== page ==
The Boeing DPA Breach: DOJ Prosecutors Place Themselves Squarely In The Business Of Corporate Compliance

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The Department of Justice (DOJ) notified a federal district court judge last week that it believes Boeing is in breach of its deferred prosecution agreement (DPA).
United States Criminal Law
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The Department of Justice (DOJ) notified a federal district court judge last week that it believes Boeing is in breach of its deferred prosecution agreement (DPA). In its filing in United States v. The Boeing Company, No. 4:21-cr-00005 (N.D. Tex.), DOJ claimed that Boeing "fail[ed] to design, implement, and enforce a compliance and ethics program to prevent and detect violations of the U.S. fraud laws throughout its operations." For Boeing, the consequences of such a breach could be substantial. DOJ's letter stated that, as a result of the alleged breach, Boeing is now subject to criminal prosecution for any federal criminal violation of which the government has knowledge, including conspiracy to defraud the United States, the subject of the DPA.

The Boeing DPA resulted from the government's investigation following two fatal and high-profile crashes of Boeing's 737 Max 8 jet in 2018 and 2019. The investigation resulted in a single charge of conspiracy to defraud based on two Boeing employees' alleged misleading of federal regulators regarding the jet's novelty and training requirements. Boeing entered into the DPA with DOJ to resolve the charge, ultimately agreeing to pay over US$2.5 billion in penalties, which included compensation payments to Boeing customers and the establishment of a crash-victim beneficiaries fund.

Despite the hefty fines, DOJ's filing demonstrates that it takes seriously Boeing's non-monetary obligations under the DPA. Among those obligations, Boeing agreed to strengthen its compliance program, and agreed to quarterly meetings with DOJ's Fraud Section and yearly reports to the section regarding the "status of its remediation efforts, the results of its testing of its compliance program, and its proposals to ensure that its compliance program is reasonably designed, implemented, and enforced[.]" Although DOJ has yet to publicly announce a more detailed reason for the purported breach, its letter to the court suggests prosecutors continue to see a lack of commitment to compliance within the aerospace giant.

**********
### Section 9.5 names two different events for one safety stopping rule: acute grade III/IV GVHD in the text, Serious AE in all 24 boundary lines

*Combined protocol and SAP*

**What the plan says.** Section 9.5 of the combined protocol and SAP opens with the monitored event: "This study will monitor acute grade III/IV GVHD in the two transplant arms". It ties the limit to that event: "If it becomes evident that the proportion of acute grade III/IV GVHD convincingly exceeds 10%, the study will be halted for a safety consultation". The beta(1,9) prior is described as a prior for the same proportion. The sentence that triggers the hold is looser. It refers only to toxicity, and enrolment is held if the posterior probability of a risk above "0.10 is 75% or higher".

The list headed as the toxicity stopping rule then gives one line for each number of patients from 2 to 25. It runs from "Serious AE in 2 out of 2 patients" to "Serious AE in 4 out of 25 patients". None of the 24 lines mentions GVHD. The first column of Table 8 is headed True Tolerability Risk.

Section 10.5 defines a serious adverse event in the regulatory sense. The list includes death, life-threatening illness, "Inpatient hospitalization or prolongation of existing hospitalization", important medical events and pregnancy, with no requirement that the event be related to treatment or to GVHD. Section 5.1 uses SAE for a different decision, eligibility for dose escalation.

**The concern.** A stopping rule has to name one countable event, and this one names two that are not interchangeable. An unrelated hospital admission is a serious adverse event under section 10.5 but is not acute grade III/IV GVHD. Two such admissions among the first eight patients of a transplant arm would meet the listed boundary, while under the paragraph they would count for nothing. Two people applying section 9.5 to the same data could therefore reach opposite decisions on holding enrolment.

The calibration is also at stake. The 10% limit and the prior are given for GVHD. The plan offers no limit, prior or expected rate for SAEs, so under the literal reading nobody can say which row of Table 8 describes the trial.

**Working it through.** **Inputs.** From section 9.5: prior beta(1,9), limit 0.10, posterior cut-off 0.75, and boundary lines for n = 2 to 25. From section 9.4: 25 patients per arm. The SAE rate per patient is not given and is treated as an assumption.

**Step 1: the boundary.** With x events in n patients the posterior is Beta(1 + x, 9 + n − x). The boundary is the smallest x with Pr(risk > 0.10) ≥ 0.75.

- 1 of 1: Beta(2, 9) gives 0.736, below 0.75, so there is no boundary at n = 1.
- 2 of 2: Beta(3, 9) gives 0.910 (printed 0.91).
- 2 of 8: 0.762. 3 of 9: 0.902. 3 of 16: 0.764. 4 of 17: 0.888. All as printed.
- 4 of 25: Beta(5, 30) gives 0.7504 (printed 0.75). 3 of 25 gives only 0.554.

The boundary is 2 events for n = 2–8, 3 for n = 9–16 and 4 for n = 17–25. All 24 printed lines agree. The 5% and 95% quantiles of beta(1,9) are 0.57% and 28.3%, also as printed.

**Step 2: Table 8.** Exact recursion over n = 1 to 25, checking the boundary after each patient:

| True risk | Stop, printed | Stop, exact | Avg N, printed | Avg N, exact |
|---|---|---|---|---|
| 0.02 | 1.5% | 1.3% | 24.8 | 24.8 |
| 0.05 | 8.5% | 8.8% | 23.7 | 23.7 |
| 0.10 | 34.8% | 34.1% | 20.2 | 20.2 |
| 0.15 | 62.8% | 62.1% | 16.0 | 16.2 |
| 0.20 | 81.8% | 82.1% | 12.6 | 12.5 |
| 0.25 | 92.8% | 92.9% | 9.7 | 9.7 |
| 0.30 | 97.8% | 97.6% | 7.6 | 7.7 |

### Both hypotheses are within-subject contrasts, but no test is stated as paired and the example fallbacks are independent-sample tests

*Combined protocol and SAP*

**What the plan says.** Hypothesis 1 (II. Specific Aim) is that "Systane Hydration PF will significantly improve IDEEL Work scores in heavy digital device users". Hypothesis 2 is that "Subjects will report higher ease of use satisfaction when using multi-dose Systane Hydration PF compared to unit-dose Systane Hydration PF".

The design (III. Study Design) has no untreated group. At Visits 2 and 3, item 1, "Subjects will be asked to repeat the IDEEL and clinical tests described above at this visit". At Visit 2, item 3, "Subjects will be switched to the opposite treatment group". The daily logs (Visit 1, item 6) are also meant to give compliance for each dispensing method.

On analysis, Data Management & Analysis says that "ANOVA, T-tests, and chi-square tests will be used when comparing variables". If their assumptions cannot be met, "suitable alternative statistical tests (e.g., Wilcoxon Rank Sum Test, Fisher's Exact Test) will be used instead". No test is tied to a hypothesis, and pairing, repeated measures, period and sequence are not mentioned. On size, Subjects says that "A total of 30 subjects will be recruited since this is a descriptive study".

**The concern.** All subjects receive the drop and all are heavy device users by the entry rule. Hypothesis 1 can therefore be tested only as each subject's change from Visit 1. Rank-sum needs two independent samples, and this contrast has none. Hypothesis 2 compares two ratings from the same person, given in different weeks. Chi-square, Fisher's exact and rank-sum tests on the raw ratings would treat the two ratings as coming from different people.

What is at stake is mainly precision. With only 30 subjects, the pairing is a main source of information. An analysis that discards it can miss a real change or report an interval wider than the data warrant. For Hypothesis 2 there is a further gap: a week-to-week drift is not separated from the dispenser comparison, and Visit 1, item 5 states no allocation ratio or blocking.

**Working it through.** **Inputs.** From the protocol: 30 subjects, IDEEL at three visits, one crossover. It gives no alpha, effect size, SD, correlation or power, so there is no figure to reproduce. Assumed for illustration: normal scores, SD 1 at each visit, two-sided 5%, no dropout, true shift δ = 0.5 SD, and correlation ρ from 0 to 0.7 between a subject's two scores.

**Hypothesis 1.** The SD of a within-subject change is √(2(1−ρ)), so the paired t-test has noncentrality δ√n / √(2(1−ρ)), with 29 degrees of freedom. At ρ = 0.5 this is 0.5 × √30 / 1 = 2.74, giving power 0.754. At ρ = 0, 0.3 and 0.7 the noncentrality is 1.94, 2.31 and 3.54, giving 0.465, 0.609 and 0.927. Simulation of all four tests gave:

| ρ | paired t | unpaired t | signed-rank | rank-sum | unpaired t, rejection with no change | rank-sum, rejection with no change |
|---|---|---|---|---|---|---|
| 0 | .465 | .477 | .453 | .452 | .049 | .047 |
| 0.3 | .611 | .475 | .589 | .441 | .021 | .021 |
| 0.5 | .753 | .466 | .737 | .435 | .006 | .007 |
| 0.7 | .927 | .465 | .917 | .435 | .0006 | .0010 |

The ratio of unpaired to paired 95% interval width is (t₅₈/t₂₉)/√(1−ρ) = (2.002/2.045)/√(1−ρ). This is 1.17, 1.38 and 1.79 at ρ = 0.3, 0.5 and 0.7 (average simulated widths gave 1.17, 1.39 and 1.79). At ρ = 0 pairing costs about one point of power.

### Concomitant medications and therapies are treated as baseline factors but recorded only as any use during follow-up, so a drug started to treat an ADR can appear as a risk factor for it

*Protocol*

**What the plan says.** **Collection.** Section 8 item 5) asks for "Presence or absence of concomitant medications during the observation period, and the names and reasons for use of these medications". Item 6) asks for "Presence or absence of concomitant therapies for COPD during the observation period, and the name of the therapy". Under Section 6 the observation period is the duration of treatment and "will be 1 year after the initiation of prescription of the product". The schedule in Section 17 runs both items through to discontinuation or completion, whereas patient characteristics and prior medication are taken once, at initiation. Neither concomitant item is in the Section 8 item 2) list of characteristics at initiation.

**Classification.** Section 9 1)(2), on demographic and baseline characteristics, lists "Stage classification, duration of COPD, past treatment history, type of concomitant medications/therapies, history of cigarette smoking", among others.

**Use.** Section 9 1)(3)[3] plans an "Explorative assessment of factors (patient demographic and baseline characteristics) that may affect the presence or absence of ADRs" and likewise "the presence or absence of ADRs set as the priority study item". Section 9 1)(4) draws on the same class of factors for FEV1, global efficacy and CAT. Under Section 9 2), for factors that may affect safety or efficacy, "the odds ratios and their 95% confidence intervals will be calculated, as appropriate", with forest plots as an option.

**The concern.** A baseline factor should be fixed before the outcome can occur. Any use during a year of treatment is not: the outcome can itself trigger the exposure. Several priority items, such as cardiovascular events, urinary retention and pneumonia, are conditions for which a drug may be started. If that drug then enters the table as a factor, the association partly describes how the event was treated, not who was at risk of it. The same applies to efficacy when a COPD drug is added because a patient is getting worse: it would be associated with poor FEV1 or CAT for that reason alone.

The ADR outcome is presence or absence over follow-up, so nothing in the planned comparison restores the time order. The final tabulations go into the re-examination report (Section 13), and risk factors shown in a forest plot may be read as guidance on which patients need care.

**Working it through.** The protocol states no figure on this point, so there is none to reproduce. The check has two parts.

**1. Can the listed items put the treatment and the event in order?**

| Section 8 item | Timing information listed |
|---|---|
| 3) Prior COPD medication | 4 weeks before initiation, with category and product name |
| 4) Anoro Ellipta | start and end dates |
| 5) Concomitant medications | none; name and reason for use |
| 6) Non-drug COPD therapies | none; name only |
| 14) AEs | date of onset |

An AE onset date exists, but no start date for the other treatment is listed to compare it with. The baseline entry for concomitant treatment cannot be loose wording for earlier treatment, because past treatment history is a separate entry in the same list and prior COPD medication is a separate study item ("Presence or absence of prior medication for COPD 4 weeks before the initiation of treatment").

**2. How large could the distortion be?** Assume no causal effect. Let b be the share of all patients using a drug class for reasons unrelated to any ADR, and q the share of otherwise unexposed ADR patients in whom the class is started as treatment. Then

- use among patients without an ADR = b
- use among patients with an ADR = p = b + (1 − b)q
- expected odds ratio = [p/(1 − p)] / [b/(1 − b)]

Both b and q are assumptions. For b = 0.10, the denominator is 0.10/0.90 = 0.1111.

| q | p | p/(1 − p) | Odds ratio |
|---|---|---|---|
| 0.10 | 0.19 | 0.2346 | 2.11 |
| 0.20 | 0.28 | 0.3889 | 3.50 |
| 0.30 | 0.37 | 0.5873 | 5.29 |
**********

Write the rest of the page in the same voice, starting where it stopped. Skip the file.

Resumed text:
While unusual, it is not unprecedented for DOJ to claim corporate breach of a DPA. Just over a year ago, the international telecom company Ericsson pleaded guilty to violations of the Foreign Corrupt Practices Act — including bribery and falsifying books and records — after breaching a 2019 DPA that deferred prosecution of the same violations. Similar to Boeing, Ericsson had paid significant criminal penalties as part of the agreement. After the breach, DOJ pursued prosecution, leading to Ericsson's plea agreement and payment of hundreds of millions of dollars in additional penalties.

What sets the two cases apart, however, is the nature of Boeing's alleged breach. Ericsson's breach involved withholding information from prosecutors. According to DOJ, Ericsson had "repeatedly failed to fully cooperate and failed to disclose evidence and allegations of misconduct in breach of the agreement." Boeing's breach, on the other hand, appears to involve the company's efforts (or lack thereof) to build and enforce a robust compliance and ethics program.

We will have to wait to see what comes next. DOJ's notice stated that it is "determining how it will proceed in this matter," and indicated that it will honor the DPA provision allowing Boeing to respond to the notice of breach in writing within 30 days. If DOJ continues down this path, and Boeing's compliance program indeed comes under fire, it will place prosecutors at the heart of corporate compliance for one of the country's largest public companies. DOJ's next move could have far-reaching ramifications for corporations and their compliance heads everywhere.

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